The board also heard from a high-school counselor, Karen Murphy, distressed over the cut of an associate principal position at the high school.
"She has been able to oversee the big picture," Murphy said, and, in overseeing the seven counselors has been "accessible, loyal and committed to us." Without her expert guidance, Murphy said, the counselors won’t be able to maintain the quality and the strength of the guidance program.

Some consensus

While the nine school board members expressed varied views on some specific items, all expressed general support for the $79 million proposal and appreciation for the budget process. The administration presented its plan in six televised sessions to a citizens’ review panel. (See related story.)

The board members expressed support for the decision to spend the money next year to convert bonds for the debt service for the $20 million Farnsworth Middle School expansion and renovation project.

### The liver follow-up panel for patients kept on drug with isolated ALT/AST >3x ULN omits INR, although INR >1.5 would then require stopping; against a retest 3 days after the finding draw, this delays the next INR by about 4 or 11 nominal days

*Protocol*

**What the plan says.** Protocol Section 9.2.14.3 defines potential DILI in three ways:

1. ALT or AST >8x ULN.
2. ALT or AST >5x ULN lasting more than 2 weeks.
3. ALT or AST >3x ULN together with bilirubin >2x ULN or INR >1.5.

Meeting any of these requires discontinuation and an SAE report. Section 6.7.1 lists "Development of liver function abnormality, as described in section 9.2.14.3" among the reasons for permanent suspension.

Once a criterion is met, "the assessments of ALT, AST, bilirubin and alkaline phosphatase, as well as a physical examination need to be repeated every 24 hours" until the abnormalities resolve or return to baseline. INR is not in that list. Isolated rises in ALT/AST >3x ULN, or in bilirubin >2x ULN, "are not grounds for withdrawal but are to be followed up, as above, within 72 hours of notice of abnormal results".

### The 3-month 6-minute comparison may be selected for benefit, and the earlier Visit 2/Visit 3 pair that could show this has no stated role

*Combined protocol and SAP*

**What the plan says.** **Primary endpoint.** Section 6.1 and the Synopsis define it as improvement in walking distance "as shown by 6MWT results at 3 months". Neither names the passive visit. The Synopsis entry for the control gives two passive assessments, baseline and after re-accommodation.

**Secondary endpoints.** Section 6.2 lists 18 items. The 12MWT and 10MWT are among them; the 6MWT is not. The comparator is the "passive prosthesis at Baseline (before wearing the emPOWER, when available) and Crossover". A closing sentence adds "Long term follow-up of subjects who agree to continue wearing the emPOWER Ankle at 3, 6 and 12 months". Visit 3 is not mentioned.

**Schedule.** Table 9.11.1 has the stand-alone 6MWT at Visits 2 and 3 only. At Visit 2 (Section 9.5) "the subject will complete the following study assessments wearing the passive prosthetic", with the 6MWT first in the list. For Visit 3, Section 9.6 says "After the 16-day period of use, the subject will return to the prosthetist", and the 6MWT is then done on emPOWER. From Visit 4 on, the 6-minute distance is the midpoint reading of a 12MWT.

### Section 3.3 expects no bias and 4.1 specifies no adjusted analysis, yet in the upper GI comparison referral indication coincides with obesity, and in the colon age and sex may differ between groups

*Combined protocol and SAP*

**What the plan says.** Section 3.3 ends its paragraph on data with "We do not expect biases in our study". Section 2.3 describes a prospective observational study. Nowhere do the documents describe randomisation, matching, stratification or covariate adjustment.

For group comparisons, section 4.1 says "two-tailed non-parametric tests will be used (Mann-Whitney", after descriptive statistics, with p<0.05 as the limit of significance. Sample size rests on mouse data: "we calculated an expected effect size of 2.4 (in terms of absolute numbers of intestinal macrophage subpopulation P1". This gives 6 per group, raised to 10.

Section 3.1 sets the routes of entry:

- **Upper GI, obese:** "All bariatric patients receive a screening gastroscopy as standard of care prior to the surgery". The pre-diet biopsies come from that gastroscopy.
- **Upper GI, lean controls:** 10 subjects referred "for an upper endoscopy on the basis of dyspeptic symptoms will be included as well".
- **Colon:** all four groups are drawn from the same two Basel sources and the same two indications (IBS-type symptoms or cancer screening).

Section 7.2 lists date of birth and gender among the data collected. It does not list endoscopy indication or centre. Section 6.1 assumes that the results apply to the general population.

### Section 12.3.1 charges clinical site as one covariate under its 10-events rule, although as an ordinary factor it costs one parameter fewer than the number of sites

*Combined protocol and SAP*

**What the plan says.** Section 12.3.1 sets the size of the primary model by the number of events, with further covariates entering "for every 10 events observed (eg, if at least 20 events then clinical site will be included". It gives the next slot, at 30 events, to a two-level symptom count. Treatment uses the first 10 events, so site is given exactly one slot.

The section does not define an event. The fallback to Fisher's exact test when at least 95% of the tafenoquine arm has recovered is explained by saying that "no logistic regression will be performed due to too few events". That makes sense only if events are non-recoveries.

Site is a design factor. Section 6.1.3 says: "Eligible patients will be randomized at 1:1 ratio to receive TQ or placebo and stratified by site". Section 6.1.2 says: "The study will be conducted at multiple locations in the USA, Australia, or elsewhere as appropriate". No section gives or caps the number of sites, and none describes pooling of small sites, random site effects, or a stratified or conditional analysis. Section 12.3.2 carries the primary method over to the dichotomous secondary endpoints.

Picking up an idea expressed by Richard Young on the Citizens’ Budget Advisory committee, school-board members recommended, rather than combining the social-studies and English supervisor into one post to save money, the disciplines should be kept separate but money could be saved by having the supervisors each teach courses half-time.
While Peter Golden said it was "a good idea" to have the English and social studies supervisors teach, he also said that the classes at the high school that combine disciplines are so popular that students are admitted by lottery.
If a single supervisor were trained in both fields, he said, "The intellectual synergy would benefit our students."

Board members also supported an idea raised by Bryan Anderson, another citizen on the budget committee — cutting both assistant principals for the two largest elementary schools next year, rather than cutting one post next year and the other the following year.

Varied views

Consensus was not reached on all issues.